UNH Welcomes Joseph White for Martin Luther King Jr. Celebration

By Lori Gula
UNH News Bureau

January 17, 2002


Editor's Note: Dr. White will be available to answer questions from the news media from 5 to 6:15 p.m. on the day of the event at the Field House. Press interested in attending this pre-event session should confirm with Lori Gula at 603-862-0574 or lori.gula@unh.edu.

DURHAM, N.H. -- The University of New Hampshire welcomes Joseph L. White to campus as part of its Martin Luther King Jr. celebration Tuesday, Jan. 29.

White is the keynote speaker for the event. His speech is titled, "The Voice of Martin Luther King: Once Again the Trumpet Sounds."

The UNH SIS Step Team, UNH vocal group Soul Sistahs and the UNH women's a cappella singing group, the New Hampshire Notables, will perform. The Rev. Arthur Hilson, pastor of the New Hope Baptist Church in Portsmouth, will give the invocation. UNH Chaplain Larry Brickner-Wood will offer the benediction.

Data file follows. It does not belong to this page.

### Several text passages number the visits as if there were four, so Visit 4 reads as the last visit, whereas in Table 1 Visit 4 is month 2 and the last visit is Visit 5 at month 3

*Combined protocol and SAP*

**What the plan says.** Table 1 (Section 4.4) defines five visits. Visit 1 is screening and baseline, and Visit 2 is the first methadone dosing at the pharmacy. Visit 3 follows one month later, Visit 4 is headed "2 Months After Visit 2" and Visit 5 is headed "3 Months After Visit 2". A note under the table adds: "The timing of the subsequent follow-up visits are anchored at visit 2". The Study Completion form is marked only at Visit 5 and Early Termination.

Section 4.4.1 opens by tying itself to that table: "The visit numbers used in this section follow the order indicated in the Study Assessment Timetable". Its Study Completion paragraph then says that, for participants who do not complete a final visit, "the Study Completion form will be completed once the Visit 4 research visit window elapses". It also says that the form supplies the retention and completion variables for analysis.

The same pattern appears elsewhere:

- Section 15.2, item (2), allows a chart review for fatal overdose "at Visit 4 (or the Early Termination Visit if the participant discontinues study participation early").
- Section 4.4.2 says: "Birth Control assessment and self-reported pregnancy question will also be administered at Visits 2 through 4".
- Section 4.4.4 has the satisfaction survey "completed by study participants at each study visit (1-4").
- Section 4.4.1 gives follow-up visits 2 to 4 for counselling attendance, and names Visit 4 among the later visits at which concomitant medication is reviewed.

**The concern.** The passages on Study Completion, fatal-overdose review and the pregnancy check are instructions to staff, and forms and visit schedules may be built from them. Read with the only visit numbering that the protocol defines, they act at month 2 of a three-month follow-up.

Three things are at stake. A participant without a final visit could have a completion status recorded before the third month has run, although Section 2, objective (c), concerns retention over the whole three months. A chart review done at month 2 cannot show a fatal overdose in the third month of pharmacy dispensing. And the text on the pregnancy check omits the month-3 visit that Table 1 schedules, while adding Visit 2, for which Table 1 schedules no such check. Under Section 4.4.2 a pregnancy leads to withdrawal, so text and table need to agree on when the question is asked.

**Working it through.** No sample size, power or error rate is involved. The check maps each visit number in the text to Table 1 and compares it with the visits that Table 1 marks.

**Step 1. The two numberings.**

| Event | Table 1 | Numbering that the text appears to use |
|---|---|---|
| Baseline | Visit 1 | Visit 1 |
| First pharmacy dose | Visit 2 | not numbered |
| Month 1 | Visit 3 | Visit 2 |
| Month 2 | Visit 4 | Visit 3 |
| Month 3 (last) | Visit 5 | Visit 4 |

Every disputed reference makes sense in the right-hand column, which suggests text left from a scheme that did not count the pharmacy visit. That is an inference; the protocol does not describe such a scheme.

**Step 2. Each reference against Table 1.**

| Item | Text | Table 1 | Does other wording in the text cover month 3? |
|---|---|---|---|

The event, sponsored by the Office of Multicultural Student Affairs, begins at 7 p.m. at the Field House. A reception will follow in the Rockingham Room on the 3rd floor of the MUB. Parking is available in A-Lot (commuter lot) across the street from the Field House. The event is free and open to the public.

For 38 years, White has enjoyed a distinguished career in the field of psychology and mental health as a teacher, mentor, administrator, clinical supervisor, writer, consultant and practicing psychologist. He is professor emeritus of psychology and psychiatry at the University of California, Irvine, where he has spent most of his career.

He received his doctorate in clinical psychology from Michigan State University in 1961.

White is the author of several papers and three books: The Psychology of Blacks: An African-American Perspective, The Troubled Adolescent, and Black Man Emerging: Facing the Past and Seizing a Future in America. A pioneer in the field of black psychology, he is known as one of the founders of black psychology by his students and younger colleagues. His seminal article in Ebony magazine in 1970, "Toward a Black Psychology," was instrumental in beginning the modern era of African-American and ethnic psychology.


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